August 23, 2013

Ronald Wyatt, M.D.
Ronald Wyatt, M.D., uses his uncle's untimely death to propel his efforts to make changes in healthcare.

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RonaldWyatt-HRAs boys in Alabama’s Perry County, Ronald Wyatt, M.D., and his brother wanted to cut down trees, fish, and pick cotton like the great-uncle who raised them. While they eventually learned to do some of those things, their fourth-grade-educated uncle regularly told them that “he wanted us to learn to pick up nothing heavier than a pencil,” Wyatt says. “He wanted us to get an education.”

Soon after Wyatt left Perry County to pursue that education in Tuscaloosa, his great-uncle was rushed to the hospital in severe pain. He waited and waited for medical attention but eventually died. More than 30 years passed before Wyatt and his family learned the cause of death: appendicitis.

Wyatt, a 1985 graduate of the School of Medicine at UAB, now serves as medical director in the Division of Healthcare Improvement at The Joint Commission, which accredits and certifies health care organizations nationwide. He says he carries his uncle’s experience with him everywhere. “He is part of my motivation to change health care and change the world,” Wyatt says. “We are working to put patients and their families at the top of the priority list. We need to not hurt people. We need to focus on health.”

Enhancing Health Care
In his role at The Joint Commission, Wyatt is helping to lead the transformation of health care across the country. His office analyzes complaints from patients, families, and hospitals and determines what actions should be taken to resolve merited issues. He also travels around the country and educates health professionals about increasing transparency, patient safety, and quality improvement, and he is hopeful for the future of health care in America. This year, Becker’s Hospital Review listed Wyatt among 50 experts leading the field of patient safety.

“When I talk to organizations, I’m hearing more people talking about increasing transparency and reporting where things went wrong,” Wyatt says. “We’re gathering momentum, and I am extremely optimistic.”

Prepared to Lead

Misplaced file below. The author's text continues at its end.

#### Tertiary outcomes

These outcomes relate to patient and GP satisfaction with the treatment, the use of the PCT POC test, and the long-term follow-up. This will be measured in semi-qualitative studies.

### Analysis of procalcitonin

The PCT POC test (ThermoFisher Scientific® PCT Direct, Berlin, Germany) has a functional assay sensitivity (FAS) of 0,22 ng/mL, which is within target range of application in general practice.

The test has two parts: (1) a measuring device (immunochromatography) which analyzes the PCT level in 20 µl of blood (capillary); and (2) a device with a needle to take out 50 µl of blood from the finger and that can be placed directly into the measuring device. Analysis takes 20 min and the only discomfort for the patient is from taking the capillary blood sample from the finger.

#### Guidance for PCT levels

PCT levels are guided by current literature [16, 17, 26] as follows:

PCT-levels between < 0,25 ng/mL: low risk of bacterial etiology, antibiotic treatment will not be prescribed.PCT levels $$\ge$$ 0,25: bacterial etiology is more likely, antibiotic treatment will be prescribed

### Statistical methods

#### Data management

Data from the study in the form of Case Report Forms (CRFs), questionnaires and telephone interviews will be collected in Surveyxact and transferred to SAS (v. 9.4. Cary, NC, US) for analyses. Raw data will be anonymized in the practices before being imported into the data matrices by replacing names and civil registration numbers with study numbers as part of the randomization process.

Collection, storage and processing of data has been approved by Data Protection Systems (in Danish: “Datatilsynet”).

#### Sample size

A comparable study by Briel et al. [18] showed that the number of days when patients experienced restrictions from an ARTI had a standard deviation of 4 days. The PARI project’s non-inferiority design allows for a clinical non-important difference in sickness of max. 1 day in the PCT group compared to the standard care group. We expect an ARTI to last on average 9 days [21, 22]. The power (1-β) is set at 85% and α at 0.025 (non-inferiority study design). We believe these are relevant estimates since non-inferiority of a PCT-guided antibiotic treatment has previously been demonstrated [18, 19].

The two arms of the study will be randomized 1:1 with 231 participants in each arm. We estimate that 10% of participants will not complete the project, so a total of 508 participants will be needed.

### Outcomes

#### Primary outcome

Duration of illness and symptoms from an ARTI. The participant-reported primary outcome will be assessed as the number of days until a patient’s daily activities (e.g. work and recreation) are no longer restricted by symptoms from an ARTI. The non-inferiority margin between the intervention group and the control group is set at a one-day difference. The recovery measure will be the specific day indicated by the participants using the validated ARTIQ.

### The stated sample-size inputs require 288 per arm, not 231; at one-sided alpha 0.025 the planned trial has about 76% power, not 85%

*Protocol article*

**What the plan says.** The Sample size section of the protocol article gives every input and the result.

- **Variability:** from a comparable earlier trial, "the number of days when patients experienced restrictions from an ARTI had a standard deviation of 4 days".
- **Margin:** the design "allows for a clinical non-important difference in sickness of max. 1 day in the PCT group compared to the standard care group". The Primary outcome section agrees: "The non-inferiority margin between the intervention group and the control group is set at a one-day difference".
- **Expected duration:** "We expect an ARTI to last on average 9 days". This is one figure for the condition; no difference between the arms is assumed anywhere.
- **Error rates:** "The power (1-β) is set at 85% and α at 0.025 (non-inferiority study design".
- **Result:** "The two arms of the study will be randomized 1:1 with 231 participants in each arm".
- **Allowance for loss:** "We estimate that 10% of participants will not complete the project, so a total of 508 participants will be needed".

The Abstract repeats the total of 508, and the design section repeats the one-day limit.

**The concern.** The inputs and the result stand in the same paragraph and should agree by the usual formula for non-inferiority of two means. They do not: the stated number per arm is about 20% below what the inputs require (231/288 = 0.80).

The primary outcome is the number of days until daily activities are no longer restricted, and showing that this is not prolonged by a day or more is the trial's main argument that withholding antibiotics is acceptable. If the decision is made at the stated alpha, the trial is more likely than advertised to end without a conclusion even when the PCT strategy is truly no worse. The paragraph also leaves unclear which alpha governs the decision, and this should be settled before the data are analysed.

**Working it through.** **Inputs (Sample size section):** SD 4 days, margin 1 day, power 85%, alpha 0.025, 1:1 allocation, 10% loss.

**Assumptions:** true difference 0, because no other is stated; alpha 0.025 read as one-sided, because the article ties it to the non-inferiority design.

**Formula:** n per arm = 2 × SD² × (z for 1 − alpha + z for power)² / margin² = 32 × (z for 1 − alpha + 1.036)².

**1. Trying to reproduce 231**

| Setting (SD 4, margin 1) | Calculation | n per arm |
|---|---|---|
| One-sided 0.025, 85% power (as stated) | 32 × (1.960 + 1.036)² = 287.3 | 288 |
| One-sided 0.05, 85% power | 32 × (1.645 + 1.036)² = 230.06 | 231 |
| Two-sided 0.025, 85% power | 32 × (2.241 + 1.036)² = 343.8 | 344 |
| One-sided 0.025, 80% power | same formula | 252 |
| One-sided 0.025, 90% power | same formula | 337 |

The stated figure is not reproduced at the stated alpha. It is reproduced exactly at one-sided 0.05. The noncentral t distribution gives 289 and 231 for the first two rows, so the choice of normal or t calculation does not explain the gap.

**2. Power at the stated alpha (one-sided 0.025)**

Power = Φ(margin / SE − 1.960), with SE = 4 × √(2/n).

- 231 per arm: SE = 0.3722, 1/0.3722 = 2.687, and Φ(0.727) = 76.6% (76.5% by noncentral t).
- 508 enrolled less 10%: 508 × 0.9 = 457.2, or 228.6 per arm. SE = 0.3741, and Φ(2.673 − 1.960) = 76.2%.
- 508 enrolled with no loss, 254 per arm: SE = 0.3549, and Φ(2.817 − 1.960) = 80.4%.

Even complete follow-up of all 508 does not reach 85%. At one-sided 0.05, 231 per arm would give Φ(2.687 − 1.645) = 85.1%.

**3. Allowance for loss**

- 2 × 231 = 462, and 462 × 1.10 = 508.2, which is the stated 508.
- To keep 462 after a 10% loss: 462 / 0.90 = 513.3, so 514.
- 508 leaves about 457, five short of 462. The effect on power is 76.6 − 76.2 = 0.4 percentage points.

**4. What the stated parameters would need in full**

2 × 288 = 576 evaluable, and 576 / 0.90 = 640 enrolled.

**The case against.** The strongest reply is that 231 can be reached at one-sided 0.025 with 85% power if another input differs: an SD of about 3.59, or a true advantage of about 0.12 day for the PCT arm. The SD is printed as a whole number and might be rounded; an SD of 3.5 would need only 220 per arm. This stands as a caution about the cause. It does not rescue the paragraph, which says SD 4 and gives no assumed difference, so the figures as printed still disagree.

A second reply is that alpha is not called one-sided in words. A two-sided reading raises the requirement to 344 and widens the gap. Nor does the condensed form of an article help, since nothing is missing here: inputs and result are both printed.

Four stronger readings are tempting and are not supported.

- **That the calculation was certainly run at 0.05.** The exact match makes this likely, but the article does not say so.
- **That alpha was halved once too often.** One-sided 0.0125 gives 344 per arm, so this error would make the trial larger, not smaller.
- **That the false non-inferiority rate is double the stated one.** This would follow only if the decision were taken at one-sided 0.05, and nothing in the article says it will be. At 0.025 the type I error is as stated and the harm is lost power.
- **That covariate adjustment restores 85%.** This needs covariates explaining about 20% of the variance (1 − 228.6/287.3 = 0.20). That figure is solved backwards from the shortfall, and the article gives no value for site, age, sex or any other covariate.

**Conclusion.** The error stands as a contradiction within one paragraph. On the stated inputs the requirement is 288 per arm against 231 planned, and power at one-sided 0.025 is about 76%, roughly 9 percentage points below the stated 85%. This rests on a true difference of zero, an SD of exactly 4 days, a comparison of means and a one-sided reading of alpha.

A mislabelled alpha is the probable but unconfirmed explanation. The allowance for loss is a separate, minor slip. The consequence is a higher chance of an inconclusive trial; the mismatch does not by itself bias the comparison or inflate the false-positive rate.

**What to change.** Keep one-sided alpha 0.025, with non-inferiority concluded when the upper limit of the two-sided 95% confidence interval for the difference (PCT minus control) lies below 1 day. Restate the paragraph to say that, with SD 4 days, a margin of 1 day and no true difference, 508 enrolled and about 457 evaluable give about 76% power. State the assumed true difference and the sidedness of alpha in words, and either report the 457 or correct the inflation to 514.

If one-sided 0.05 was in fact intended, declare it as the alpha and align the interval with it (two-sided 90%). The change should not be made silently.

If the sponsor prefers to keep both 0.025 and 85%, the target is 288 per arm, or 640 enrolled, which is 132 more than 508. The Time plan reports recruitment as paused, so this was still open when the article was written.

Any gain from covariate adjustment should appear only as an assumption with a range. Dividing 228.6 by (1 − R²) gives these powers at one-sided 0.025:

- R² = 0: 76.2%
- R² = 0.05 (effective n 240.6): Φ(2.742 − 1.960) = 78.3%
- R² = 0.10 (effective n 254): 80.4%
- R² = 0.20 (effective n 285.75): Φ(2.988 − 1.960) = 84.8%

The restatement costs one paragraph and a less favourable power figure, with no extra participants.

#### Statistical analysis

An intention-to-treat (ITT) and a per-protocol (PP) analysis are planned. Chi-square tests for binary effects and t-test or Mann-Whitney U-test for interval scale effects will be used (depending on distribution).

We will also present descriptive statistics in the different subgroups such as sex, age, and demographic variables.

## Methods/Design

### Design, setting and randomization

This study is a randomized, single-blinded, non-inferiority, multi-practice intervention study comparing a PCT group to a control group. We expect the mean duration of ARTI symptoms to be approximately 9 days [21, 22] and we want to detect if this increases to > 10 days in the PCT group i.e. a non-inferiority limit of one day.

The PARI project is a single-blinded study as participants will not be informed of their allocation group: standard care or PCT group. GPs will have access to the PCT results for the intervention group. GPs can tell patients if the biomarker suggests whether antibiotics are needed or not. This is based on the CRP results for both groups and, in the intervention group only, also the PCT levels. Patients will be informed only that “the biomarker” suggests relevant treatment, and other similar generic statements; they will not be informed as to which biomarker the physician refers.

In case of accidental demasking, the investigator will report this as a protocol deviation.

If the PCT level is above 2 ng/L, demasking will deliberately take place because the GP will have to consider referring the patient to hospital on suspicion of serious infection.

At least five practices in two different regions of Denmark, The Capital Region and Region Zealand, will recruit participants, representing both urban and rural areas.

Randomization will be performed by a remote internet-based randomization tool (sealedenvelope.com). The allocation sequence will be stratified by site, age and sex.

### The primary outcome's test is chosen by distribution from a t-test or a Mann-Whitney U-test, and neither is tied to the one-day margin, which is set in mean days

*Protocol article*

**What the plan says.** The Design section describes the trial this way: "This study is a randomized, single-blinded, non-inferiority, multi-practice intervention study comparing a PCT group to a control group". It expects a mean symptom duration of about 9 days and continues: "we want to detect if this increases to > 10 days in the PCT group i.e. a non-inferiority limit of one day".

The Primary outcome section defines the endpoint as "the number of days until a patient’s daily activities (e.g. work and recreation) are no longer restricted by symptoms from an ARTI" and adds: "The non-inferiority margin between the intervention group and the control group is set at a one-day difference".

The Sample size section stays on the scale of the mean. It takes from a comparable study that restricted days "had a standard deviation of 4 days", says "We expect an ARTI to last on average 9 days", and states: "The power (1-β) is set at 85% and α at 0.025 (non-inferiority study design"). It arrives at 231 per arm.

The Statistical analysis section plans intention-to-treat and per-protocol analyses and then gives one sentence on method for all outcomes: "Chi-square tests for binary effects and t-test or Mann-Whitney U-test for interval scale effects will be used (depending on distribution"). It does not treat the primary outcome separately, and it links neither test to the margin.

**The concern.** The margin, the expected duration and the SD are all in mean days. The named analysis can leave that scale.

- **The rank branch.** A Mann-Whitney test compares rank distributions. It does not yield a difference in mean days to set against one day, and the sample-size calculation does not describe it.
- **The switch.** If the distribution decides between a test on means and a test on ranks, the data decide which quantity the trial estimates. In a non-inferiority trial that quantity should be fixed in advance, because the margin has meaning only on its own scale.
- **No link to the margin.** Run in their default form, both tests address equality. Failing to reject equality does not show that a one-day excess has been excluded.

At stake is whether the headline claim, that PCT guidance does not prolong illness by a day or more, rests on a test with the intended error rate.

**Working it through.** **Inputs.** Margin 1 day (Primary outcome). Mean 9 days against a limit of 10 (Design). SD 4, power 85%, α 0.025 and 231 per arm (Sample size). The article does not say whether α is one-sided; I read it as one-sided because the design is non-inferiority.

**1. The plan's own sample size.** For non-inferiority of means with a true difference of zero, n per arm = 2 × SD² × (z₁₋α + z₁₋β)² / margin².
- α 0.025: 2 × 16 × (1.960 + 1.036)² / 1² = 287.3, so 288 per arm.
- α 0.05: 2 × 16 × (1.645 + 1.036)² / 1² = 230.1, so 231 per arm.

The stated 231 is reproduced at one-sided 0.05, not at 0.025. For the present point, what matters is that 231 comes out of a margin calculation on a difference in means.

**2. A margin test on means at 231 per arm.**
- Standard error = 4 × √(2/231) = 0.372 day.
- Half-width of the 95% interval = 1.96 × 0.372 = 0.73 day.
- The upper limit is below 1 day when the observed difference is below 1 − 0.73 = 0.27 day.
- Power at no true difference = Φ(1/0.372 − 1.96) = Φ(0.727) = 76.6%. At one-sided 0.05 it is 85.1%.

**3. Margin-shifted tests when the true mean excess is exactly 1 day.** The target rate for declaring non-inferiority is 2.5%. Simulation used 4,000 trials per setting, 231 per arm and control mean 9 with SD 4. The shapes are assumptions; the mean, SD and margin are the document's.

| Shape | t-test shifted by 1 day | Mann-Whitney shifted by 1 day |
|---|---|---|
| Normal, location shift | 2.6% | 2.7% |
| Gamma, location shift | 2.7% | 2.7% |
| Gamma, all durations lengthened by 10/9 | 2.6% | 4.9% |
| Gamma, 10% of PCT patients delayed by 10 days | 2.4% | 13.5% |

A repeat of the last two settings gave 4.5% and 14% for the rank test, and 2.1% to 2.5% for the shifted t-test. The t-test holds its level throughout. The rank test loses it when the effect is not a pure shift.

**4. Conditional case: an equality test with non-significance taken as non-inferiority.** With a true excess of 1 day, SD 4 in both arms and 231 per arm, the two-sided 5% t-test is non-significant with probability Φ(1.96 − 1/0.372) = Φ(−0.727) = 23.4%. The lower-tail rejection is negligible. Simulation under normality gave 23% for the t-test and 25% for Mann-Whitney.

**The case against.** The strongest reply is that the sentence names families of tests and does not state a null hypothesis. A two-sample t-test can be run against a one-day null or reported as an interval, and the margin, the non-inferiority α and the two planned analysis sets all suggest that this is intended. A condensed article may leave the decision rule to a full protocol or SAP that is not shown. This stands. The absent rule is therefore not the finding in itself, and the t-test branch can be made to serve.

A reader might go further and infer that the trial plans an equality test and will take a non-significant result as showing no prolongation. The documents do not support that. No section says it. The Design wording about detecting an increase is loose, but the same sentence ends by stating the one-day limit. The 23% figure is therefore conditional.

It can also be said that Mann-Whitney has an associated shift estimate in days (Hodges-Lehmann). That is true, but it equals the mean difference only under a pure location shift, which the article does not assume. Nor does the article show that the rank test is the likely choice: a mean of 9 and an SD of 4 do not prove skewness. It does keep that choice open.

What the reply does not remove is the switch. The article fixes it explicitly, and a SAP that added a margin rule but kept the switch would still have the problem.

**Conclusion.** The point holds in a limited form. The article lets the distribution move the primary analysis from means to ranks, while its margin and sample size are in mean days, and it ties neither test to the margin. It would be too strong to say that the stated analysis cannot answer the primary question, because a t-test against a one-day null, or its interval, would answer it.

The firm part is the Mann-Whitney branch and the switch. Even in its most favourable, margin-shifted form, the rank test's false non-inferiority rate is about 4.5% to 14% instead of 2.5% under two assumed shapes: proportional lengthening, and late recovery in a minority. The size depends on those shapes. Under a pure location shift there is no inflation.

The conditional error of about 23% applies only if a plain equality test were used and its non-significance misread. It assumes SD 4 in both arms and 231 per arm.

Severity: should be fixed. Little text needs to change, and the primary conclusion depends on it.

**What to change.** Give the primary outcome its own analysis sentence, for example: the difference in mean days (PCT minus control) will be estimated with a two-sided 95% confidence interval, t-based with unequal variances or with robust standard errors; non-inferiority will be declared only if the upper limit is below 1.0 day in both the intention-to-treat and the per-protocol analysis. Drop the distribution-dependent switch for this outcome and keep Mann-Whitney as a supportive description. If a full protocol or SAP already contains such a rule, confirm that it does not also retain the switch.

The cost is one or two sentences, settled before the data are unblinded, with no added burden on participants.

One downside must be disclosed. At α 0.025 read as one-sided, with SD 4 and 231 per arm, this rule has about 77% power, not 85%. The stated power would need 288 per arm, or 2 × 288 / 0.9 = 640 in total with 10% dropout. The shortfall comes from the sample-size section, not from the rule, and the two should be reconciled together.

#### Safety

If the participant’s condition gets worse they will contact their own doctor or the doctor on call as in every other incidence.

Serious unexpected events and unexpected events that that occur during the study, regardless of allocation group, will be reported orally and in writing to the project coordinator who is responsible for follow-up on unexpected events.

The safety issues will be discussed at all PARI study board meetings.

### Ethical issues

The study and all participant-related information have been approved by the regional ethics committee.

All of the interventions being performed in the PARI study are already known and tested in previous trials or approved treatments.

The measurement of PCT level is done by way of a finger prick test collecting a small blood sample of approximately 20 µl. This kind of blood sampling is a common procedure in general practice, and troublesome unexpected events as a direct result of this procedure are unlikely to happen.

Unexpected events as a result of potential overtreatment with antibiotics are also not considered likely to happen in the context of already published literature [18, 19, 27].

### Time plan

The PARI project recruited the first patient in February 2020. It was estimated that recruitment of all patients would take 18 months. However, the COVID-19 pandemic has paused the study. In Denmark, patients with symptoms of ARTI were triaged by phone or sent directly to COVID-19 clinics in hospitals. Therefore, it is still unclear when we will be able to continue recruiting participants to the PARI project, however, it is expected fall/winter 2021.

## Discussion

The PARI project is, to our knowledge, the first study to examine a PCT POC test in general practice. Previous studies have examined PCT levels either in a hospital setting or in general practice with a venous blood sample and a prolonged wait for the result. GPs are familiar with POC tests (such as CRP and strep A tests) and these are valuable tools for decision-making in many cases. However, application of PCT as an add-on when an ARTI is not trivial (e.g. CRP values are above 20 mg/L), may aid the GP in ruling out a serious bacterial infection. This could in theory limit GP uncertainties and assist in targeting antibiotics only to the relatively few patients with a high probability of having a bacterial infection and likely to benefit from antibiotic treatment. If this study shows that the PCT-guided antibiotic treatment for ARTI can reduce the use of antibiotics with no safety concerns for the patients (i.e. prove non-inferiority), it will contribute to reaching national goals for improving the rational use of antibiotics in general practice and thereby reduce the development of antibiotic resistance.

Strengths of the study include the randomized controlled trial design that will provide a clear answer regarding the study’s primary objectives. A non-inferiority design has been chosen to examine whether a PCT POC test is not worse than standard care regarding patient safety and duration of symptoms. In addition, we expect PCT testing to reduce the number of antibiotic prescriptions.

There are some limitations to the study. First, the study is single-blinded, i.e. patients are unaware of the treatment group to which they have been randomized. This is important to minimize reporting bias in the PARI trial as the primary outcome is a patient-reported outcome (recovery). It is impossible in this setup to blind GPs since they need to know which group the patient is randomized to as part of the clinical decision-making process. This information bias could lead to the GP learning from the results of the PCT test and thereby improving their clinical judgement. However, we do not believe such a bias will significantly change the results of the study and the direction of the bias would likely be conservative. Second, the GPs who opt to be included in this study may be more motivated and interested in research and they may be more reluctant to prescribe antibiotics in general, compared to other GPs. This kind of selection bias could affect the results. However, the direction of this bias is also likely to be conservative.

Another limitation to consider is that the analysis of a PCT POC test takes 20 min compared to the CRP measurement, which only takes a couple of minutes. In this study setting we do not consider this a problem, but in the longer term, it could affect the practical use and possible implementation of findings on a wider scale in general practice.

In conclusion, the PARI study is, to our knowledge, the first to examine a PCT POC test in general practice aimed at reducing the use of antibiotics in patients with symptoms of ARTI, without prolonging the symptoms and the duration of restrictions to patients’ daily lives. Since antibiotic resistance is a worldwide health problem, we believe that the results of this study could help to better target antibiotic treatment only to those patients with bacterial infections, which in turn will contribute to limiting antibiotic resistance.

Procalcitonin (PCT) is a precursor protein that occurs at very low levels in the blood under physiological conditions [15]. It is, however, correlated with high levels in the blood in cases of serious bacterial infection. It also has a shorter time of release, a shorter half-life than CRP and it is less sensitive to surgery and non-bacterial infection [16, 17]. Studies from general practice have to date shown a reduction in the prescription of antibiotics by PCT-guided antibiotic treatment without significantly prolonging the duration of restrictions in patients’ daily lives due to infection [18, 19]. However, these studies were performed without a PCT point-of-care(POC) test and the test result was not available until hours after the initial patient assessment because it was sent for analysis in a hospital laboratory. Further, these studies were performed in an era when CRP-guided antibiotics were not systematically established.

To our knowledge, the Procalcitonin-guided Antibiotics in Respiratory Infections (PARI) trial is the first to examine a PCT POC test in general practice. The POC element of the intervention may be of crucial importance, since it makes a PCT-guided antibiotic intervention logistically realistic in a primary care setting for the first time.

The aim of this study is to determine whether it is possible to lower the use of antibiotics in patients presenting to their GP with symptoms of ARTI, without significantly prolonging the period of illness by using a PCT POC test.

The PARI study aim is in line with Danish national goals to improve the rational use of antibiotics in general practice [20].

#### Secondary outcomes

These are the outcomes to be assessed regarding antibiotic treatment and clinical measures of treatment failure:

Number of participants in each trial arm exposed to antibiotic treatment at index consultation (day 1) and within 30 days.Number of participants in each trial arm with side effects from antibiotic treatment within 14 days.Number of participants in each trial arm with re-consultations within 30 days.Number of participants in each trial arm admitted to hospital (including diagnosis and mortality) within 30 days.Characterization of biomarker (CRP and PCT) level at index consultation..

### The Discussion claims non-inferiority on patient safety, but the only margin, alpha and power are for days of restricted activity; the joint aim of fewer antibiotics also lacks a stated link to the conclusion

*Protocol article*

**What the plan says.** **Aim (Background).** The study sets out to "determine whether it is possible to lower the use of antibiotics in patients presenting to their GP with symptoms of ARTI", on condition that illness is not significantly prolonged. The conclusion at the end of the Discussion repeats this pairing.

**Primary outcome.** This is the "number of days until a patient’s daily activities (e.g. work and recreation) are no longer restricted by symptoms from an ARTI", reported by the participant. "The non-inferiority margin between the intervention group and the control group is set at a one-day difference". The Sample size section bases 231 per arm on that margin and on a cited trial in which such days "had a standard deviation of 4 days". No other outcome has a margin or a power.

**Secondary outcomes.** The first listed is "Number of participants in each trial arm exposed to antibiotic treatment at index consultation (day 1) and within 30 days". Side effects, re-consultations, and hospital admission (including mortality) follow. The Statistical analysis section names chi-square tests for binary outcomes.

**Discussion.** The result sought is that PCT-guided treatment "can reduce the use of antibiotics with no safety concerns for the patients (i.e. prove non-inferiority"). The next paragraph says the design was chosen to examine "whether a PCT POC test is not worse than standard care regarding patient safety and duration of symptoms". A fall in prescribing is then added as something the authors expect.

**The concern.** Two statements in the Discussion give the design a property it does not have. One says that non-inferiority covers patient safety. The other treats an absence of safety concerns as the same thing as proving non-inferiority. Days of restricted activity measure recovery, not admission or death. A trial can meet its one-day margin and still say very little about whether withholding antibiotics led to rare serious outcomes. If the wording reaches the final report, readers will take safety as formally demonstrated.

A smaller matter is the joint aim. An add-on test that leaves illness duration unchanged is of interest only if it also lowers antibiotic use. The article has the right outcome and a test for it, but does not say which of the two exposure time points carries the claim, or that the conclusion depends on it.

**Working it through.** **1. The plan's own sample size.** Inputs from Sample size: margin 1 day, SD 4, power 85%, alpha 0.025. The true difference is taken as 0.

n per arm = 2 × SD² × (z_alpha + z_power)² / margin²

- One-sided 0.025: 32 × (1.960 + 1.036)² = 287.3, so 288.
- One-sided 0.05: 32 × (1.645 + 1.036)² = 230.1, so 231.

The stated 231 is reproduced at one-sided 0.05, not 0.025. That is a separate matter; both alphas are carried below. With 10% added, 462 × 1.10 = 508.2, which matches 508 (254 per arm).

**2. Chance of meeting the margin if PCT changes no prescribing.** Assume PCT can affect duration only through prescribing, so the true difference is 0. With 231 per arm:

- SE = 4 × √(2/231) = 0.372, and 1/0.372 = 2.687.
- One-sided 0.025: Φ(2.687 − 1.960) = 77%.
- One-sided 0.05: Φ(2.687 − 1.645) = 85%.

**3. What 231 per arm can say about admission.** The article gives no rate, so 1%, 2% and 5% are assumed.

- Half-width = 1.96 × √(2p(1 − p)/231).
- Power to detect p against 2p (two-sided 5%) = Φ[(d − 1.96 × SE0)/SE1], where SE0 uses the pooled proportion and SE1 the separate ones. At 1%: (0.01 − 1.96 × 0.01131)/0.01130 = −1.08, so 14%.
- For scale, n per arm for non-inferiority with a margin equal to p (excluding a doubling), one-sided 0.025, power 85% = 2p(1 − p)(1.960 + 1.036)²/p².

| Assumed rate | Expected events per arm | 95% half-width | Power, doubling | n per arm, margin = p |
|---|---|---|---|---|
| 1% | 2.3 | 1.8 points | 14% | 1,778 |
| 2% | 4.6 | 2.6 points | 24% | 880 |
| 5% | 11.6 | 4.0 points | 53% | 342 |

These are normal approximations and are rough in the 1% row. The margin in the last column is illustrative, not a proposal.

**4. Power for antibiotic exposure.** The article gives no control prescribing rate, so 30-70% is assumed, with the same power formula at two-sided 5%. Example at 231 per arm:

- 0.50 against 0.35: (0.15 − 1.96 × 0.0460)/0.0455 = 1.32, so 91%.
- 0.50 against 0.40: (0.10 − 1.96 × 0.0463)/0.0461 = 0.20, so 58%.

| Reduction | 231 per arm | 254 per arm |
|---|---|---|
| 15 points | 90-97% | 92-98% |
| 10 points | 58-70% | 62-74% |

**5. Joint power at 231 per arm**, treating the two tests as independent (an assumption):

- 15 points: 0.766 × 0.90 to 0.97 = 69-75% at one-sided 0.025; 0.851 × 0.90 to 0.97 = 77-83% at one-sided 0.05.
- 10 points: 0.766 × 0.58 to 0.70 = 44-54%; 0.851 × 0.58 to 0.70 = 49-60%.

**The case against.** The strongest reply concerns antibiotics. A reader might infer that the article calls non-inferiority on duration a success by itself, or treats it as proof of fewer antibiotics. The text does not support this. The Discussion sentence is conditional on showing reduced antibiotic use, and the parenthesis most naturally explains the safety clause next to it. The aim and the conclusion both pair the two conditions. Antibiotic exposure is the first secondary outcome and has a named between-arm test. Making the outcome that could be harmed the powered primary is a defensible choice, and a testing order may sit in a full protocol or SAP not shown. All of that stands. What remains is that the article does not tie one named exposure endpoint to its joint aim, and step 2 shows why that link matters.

Wyatt credits his UAB medical education for preparing him for a long career in medicine. Two attending physicians, Roy Roddam, M.D., and Gene Ball, M.D., especially made an impression. A “master diagnostician,” Roddam “taught us how to think,” Wyatt says. And Ball, Wyatt’s attending physician at the Veterans Affairs hospital, “was a superb bedside internist.”

When Wyatt left UAB to enter the internal medicine residency program at Saint Louis University, he quickly realized he was way ahead of other first-year residents in terms of knowledge and skills—a compliment to his UAB education, he says. He eventually became the first African-American chief resident at Saint Louis University.

After completing his residency, Wyatt practiced medicine in a variety of settings, including the Department of Veterans Affairs, the U.S. military, community health centers in Missouri and Alabama, and in private practice. Wyatt also served as a clinical instructor in the Department of Internal Medicine at the Saint Louis University School of Medicine, and as an assistant professor of internal medicine and special assistant to the dean for minority affairs for the UAB family medicine residency program in Huntsville. Before his appointment to The Joint Commission last year, Wyatt served as a fellow at the Institute for Healthcare Improvement and the director of the Patient Safety Analysis Center in the Department of Defense.

No Higher Calling
Through his current work, Wyatt isn’t just improving the patient experience across the health care spectrum; he’s also honoring the memory of his great-uncle. “There is no higher calling than when people trust their health and lives to us,” Wyatt says. “We have to figure out how, in a significant way, to improve what we do—not for the money but for the quality of care.” 


This story, written by Nancy Jackson, first appeared in the Summer 2013 edition of UAB Medicine Magazine
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